Google Inc. has for long been building a technology for self-driven cars and its lobbying to get the cars approved made some headway. Californian Governor Jerry Brown has now signed a bill at the Google headquarters for driverless cars in California.
The bill was signed to conduct safety and performance regulations to test the autonomous vehicles. To date Google has tested a dozen of these vehicles that are controlled by computers and the cars have apparently been driven 300,000 miles without any accident.
The cars have been fitted with radar, GPS and computer vision techniques that auto-sense the surroundings. Therefore, the advanced control system can navigate the car on its own once the destination has been chosen.
Google claims that these cars can improve road safety, and reduce traffic congestion and accidents. A study conducted by the Association for Safe International Road Travel (ASIRT) notes that roughly 1.3 million people die in road crashes each year, while 20-50 million people are injured or are handicapped worldwide.
Therefore, potentially, the old, blind, drunk and disabled can now move independently. Further, it can eliminate the mental exertion of those who drive by themselves. The car can very easily find a spot to park, reducing many of the difficulties that people face every single day.
Big automotive manufacturing stalwarts such as General Motors (GM - Analyst Report), Ford, Mercedes-Benz, Volkswagen, Audi, BMW, Volvo and Cadillac have all been trying to come up with such cars. Google is not keen on making such cars but is interested to develop partnership with the manufacturers. It will be a positive for the automotive manufacturers to get the tested technology from Google.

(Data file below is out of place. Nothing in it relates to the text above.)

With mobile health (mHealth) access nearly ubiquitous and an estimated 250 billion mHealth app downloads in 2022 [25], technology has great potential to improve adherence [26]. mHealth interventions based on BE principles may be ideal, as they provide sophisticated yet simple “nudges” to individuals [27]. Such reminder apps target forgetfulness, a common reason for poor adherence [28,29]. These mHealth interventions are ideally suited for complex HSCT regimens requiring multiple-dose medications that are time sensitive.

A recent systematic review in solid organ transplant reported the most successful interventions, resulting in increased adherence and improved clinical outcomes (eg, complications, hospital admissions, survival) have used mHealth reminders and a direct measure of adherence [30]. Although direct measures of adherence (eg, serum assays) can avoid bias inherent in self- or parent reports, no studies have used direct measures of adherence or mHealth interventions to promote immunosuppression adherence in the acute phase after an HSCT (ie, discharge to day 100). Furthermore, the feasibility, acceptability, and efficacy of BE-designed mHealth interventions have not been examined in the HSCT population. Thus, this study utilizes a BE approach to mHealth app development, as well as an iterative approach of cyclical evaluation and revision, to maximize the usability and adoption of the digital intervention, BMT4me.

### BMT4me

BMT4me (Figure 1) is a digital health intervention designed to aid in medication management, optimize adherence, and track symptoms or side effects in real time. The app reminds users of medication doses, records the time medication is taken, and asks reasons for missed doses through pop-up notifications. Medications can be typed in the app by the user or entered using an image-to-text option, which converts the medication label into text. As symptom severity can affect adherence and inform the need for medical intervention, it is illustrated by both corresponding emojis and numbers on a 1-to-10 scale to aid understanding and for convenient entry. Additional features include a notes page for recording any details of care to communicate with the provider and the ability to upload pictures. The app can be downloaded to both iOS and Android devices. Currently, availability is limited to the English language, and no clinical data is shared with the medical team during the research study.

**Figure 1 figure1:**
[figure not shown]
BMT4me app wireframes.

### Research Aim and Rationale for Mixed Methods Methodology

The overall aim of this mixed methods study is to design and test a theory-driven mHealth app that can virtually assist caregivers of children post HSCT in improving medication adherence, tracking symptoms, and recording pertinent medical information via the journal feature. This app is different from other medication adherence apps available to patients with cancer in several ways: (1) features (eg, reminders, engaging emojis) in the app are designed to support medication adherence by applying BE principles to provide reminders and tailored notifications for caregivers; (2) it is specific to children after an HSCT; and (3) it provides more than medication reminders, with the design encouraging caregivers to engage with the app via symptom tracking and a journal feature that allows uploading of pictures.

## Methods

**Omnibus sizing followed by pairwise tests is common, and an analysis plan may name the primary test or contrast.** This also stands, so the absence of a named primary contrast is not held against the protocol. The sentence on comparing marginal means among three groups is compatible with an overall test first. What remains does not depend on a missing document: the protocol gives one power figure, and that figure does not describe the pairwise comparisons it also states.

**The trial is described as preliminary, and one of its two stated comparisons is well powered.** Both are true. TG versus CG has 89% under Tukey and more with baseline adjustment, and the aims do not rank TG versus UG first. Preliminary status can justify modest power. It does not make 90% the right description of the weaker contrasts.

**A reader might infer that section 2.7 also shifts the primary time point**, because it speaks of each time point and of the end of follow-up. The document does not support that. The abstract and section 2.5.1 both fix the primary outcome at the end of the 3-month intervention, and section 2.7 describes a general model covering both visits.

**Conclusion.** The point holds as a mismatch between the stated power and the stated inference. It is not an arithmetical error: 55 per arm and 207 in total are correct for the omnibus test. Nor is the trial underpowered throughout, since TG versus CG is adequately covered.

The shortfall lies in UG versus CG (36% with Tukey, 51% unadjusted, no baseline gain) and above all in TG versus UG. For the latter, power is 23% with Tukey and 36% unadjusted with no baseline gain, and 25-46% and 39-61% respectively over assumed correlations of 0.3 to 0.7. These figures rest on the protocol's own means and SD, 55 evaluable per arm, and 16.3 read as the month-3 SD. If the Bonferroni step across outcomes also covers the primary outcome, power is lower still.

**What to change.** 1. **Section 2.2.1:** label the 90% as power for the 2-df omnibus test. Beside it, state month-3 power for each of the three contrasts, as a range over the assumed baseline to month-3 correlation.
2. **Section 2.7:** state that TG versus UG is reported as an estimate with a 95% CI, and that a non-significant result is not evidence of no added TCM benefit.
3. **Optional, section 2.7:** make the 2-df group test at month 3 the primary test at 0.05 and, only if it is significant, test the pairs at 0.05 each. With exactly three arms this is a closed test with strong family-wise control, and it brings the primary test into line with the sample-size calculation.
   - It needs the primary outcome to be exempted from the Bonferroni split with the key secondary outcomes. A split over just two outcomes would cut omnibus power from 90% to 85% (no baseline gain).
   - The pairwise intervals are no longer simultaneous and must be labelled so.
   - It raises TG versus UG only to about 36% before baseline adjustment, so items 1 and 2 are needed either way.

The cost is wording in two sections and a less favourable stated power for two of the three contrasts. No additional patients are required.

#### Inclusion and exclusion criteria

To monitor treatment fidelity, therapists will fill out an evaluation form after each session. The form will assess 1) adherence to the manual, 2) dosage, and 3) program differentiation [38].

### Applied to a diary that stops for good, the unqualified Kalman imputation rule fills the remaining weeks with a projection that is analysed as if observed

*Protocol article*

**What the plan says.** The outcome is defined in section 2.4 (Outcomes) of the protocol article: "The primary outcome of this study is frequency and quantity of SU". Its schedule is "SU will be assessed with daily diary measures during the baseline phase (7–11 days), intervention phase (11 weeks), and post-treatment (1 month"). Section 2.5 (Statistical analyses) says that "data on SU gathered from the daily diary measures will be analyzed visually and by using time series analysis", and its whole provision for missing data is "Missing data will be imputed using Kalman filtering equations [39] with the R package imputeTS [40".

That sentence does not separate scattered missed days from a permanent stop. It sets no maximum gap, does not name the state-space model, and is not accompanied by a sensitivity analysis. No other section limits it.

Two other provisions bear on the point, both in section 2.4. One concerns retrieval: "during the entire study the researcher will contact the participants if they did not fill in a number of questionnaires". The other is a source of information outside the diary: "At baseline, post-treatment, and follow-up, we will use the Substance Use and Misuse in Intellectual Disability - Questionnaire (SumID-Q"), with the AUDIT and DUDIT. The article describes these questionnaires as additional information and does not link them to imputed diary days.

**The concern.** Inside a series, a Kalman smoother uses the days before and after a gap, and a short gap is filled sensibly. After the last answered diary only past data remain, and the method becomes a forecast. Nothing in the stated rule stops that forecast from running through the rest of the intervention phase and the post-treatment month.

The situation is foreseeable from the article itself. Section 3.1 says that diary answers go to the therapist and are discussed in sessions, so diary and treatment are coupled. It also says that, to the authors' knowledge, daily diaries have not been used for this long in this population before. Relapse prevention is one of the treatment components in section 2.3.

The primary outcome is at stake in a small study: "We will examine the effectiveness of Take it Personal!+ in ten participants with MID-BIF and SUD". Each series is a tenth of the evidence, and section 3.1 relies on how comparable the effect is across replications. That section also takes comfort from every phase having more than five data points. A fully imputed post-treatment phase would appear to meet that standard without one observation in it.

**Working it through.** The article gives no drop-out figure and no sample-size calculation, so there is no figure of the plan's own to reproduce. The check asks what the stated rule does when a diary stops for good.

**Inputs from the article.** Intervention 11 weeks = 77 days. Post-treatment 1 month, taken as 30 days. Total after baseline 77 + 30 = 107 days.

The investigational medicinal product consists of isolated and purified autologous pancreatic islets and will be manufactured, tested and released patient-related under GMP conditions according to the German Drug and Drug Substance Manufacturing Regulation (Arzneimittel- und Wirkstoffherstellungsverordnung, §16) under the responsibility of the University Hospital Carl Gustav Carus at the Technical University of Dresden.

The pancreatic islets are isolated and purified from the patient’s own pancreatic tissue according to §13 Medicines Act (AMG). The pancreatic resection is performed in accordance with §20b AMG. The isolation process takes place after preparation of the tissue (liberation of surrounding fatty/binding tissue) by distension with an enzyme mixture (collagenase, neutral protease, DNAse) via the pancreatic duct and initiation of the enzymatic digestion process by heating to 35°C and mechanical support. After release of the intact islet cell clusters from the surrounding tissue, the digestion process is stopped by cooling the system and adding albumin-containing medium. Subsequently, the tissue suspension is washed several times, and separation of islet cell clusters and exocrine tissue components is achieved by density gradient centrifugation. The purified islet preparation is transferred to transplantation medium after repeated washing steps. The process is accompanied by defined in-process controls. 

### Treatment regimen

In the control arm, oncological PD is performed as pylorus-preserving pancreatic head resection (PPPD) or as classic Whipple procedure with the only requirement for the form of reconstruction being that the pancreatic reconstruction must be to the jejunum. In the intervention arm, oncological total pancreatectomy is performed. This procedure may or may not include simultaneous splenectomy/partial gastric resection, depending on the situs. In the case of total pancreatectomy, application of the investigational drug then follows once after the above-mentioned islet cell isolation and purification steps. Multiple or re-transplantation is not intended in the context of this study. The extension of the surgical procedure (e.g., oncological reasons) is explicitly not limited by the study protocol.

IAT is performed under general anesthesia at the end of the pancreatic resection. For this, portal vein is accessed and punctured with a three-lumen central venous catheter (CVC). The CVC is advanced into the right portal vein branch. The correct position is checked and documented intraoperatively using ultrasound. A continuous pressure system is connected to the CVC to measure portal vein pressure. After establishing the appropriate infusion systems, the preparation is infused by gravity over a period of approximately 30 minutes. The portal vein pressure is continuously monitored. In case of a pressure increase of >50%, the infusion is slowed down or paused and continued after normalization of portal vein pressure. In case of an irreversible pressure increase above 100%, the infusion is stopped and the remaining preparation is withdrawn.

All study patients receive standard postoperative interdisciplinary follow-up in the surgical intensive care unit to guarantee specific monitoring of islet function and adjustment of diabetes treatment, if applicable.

Regulatory hurdles remain however, since most states in the U.S. currently consider them illegal. The benefits of the technology as it exists today are of course not lost on legislators. This is probably the reason that the Nevada State passed them in 2011. Some other States such as Florida, Hawaii, Oklahoma and California are moving along the same path.
Auto sales are expected to slow down due to continued weakness from the debt crisis in Europe and the possibility of U.S. federal budget cuts. Given its potential and novelty, the new concept cars can boost automobile sales going forward.
In the second quarter, Google’s gross revenue touched a record $12.21 billion. Revenues from both Google-owned and partner sites continued to grow double digits on a year-over-year basis.
Google retains a Zacks #3 Rank, which translates into a short-term Hold rating.